While consumer payments have enjoyed mobile or digital advancements, business-to-business payments are stuck in the mud, with paper checks playing the role of "mud."
But it's not for lack of trying.
Financial institutions, technology providers and payment companies for the past several years have emphasized easier ways to pay suppliers electronically and keep track of the complex details surrounding what can amount for some to hundreds of thousands of invoices a year.
"Surprisingly, in this low interest environment, there are still some who view paying with checks as a means of extending float," said Linda Coven, senior analyst at Aite Group for wholesale banking and payments. "But the number one reason most pay with checks is inertia. If it ain't broke, don't fix it."
That attitude reveals itself within most companies, according to Karla Friede, CEO of Portland, Ore.-based payment software automation provider Nvoicepay.
"Payment automation software is new in this B-to-B area, so 95% of the market is still predominantly paying with paper checks," Friede said. "When we go see a company, it is typical that it is still making 55% to 65% of their payments on paper checks. That's big."
While writing checks remains a costly process at most businesses, it isn't the only factor behind the need for companies to convert to electronic payments and cloud-based management solutions in a B-to-B landscape handling $36 trillion in payments. The massive amount of data related to transaction descriptions and instructions also clog the paper trail.
"It is crazy, but America is in love with paper, and companies here just want to hold onto it and don't want to change these things," said Brian Shannon, chief strategy officer at Dolphin Enterprise Solutions Corp., a Malvern, Pa.-based company that sells electronic invoicing and solutions supporting accounts payable software.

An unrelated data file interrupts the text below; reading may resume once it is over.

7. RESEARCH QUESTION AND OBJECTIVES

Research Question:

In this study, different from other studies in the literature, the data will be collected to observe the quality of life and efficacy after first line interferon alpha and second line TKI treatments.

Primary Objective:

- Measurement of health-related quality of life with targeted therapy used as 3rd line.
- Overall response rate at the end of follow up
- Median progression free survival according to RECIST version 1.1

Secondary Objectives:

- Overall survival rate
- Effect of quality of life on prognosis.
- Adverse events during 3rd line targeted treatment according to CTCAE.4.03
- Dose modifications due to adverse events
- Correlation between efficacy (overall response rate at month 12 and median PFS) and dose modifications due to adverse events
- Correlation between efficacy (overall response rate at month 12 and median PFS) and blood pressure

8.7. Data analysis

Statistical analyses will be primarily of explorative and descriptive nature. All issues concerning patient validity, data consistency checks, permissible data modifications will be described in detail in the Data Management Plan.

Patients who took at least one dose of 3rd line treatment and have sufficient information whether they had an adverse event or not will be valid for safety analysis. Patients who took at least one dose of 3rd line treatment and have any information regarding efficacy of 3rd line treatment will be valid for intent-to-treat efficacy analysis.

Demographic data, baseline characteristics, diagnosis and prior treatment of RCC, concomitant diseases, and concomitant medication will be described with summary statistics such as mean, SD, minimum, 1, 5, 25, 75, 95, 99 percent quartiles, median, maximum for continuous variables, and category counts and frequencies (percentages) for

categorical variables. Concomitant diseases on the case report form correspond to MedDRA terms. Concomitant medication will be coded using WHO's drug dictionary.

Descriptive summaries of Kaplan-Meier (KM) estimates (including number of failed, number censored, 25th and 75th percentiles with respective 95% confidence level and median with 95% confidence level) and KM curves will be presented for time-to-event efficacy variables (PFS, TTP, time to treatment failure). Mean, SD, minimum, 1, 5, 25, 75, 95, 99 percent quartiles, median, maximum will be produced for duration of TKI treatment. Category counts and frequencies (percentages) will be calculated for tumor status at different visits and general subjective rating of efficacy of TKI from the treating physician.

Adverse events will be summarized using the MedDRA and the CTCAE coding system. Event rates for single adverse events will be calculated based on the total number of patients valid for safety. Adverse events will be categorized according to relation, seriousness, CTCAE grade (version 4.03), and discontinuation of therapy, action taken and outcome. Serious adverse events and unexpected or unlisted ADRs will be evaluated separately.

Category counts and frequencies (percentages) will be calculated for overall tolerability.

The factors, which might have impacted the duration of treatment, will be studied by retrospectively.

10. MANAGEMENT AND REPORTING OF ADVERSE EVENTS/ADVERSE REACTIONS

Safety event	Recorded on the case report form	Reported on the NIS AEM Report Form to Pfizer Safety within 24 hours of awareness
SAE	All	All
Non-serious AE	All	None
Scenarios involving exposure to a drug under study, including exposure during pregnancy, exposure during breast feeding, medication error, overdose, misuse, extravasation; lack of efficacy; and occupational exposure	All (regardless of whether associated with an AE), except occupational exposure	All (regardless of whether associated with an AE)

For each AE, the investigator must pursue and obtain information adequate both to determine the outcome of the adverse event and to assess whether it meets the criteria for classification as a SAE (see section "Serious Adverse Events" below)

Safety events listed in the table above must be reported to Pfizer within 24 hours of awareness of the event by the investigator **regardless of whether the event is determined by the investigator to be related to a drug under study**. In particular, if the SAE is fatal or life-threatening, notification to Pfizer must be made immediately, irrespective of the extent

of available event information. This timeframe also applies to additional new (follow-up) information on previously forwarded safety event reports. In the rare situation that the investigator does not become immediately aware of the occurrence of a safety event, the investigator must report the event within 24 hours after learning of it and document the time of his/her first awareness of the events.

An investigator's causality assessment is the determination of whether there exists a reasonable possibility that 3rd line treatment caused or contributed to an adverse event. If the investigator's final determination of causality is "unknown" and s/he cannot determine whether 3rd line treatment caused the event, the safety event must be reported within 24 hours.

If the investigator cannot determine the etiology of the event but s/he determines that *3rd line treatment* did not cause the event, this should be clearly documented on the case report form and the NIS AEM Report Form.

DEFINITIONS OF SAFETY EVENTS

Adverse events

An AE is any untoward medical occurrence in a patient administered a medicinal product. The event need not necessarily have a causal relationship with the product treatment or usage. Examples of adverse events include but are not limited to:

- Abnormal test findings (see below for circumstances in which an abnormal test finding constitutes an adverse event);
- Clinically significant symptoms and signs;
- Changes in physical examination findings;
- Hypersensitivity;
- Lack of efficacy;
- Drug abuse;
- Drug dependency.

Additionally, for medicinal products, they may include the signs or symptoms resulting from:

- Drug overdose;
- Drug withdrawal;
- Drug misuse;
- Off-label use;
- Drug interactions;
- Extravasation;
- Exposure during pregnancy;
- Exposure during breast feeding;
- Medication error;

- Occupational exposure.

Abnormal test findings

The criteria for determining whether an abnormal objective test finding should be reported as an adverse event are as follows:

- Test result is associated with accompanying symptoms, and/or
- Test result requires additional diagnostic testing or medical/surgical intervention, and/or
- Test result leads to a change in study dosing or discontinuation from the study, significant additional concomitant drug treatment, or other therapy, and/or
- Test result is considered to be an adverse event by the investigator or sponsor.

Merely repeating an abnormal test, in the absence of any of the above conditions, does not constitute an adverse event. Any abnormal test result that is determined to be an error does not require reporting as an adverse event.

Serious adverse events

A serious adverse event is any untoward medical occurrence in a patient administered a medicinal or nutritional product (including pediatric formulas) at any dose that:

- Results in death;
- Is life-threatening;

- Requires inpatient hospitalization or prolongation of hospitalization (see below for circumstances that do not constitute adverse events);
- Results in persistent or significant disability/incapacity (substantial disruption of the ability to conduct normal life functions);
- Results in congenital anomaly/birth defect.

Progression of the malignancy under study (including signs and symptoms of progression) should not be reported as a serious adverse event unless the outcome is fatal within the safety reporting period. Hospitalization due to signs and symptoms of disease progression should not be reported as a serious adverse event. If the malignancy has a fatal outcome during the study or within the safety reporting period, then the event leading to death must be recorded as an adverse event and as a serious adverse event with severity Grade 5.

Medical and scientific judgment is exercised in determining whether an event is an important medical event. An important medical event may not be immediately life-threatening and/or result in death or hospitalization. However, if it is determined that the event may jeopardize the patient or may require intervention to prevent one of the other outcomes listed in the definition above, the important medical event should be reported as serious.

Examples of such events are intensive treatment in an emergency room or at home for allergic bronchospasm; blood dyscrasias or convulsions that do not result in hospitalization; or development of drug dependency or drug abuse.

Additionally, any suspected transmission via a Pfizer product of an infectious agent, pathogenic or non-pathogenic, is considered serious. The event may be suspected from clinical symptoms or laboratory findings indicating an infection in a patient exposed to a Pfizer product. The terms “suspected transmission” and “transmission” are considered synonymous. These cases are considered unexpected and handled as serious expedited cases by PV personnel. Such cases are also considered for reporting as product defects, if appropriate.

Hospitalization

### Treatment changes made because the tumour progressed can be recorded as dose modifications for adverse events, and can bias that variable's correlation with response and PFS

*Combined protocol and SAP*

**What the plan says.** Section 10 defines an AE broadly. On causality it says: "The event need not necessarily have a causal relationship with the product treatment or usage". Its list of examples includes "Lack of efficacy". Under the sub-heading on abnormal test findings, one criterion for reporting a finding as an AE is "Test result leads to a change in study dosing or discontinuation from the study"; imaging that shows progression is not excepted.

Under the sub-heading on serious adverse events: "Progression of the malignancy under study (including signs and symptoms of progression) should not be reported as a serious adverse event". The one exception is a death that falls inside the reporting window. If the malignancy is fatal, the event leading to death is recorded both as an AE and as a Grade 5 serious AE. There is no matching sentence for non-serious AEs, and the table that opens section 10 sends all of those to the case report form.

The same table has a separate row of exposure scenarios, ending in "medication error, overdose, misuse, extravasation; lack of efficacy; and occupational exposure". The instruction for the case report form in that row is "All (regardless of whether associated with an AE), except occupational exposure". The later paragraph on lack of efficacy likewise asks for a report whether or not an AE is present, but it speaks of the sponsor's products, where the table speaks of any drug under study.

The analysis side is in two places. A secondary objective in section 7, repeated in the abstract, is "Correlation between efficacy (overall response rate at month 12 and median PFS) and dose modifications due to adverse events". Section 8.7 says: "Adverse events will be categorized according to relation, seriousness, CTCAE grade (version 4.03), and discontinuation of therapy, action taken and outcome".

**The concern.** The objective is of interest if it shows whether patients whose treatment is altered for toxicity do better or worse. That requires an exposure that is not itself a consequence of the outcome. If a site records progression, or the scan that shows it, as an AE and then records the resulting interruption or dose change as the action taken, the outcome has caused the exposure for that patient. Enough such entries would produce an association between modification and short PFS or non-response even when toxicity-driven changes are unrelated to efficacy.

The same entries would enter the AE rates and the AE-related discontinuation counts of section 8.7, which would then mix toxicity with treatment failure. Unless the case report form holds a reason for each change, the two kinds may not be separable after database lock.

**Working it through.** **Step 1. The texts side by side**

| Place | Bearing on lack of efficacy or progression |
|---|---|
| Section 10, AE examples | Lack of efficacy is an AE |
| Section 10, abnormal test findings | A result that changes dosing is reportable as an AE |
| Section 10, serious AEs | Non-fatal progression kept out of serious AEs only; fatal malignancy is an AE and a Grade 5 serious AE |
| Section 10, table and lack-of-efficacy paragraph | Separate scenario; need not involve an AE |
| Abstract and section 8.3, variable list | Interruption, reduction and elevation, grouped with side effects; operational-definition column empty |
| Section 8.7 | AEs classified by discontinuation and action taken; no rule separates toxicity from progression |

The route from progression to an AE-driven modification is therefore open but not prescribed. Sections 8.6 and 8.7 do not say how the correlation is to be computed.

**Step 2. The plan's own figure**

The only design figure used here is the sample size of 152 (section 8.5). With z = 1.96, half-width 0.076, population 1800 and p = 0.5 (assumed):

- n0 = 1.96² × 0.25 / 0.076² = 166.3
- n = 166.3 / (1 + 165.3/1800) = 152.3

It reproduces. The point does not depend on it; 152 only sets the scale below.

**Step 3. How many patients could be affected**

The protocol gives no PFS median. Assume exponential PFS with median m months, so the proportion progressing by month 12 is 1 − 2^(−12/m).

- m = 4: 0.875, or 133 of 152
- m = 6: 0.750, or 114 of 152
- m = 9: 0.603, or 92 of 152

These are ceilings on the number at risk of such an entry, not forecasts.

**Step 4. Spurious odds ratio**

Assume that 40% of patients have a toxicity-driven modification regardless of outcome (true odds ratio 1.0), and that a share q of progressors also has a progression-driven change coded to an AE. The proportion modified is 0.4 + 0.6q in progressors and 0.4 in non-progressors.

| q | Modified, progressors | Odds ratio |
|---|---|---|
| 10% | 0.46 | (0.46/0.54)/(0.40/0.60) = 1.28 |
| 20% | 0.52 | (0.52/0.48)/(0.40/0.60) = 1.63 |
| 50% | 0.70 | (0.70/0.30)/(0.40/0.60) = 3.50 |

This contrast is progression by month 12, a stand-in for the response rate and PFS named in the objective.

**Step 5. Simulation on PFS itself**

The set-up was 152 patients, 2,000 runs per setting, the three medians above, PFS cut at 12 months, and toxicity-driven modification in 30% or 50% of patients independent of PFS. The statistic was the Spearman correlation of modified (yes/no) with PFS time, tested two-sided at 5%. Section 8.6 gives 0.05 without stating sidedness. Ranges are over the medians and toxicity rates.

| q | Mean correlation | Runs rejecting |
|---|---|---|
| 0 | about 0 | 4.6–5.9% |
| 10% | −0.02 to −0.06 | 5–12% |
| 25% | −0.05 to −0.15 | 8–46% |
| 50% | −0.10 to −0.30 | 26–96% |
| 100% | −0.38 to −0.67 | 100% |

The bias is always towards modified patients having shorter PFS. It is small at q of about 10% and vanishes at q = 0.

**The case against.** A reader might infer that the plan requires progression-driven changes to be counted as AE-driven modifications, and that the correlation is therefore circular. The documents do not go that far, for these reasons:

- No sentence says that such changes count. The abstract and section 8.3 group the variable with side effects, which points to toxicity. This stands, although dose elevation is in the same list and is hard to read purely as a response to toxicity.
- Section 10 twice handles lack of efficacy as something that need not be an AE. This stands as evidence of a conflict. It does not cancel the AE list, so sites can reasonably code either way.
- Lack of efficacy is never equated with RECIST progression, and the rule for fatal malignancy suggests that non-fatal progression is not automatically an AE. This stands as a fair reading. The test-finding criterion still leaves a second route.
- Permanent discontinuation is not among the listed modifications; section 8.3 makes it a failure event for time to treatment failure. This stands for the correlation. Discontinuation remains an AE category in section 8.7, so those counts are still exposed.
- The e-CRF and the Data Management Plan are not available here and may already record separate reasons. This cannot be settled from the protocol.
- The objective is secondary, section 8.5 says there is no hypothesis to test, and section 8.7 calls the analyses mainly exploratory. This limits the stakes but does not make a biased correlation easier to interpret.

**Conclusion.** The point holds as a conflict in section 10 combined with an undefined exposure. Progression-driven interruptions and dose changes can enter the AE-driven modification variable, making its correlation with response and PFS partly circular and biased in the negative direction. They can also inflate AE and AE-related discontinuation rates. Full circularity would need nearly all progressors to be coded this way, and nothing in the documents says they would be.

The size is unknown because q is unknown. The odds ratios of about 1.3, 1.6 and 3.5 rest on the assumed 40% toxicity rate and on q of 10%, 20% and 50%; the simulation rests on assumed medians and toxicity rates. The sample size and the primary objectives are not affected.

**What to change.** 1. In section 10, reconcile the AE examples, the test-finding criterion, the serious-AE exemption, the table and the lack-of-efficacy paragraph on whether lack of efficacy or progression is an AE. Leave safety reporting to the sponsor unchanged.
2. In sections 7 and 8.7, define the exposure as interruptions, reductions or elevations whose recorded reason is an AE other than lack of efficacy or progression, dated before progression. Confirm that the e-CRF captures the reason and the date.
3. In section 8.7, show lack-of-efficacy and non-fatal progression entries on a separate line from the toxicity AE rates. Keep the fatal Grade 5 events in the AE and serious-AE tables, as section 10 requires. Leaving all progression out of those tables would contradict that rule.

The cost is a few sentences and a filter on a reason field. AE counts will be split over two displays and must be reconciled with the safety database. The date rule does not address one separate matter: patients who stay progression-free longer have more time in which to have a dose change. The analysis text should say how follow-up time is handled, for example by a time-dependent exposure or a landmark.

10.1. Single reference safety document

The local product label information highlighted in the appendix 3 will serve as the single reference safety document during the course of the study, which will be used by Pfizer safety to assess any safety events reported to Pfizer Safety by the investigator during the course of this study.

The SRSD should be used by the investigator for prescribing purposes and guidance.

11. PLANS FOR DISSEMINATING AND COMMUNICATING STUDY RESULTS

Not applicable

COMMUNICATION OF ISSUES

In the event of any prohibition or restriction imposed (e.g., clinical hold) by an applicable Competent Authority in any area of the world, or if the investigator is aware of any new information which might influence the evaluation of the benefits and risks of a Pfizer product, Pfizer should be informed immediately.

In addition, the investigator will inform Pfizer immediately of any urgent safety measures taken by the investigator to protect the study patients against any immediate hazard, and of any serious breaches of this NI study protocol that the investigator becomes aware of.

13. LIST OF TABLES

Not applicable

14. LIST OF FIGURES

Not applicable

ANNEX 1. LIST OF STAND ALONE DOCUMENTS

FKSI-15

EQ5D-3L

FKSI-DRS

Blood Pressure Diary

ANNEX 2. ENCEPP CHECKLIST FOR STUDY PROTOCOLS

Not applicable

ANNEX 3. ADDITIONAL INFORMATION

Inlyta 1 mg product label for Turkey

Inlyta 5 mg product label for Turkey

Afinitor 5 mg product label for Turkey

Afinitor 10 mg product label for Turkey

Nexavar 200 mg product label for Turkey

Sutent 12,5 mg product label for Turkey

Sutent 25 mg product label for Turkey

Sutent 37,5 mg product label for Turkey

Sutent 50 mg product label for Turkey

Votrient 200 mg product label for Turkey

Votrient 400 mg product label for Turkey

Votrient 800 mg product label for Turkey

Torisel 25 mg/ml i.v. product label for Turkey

When looking at the payables side of a business, Shannon said a company may see all sorts of invoices come in with different formats, languages, currencies and other details about the payment.
"The volume of paying with checks is diminishing, but it is mostly on the consumer side, rather than the B-to-B side," Shannon said. "The drop in B-to-B hasn't yet met the huge business opportunity there is to go electronic."
Many payments are outsourced to a bank lock box, but as more ACH is processed, remittance documents come to the company as PDF files. "Someone has to capture that detail that the bank used to do," Shannon said. "But the bank doesn't see that detail anymore, so the work comes back in-house for these companies."
Indeed, companies striving to streamline this process for businesses are focusing on far more automation in the accounts payable departments.
"Our big vision is to move companies to a paperless world because every supplier should be paid electronically," Nvoicepay's Friede said.
A company making 100,000 payments a year to as many as 10,000 suppliers "might have 200,000 invoices flying back and forth between the buyer and supplier," Friede added.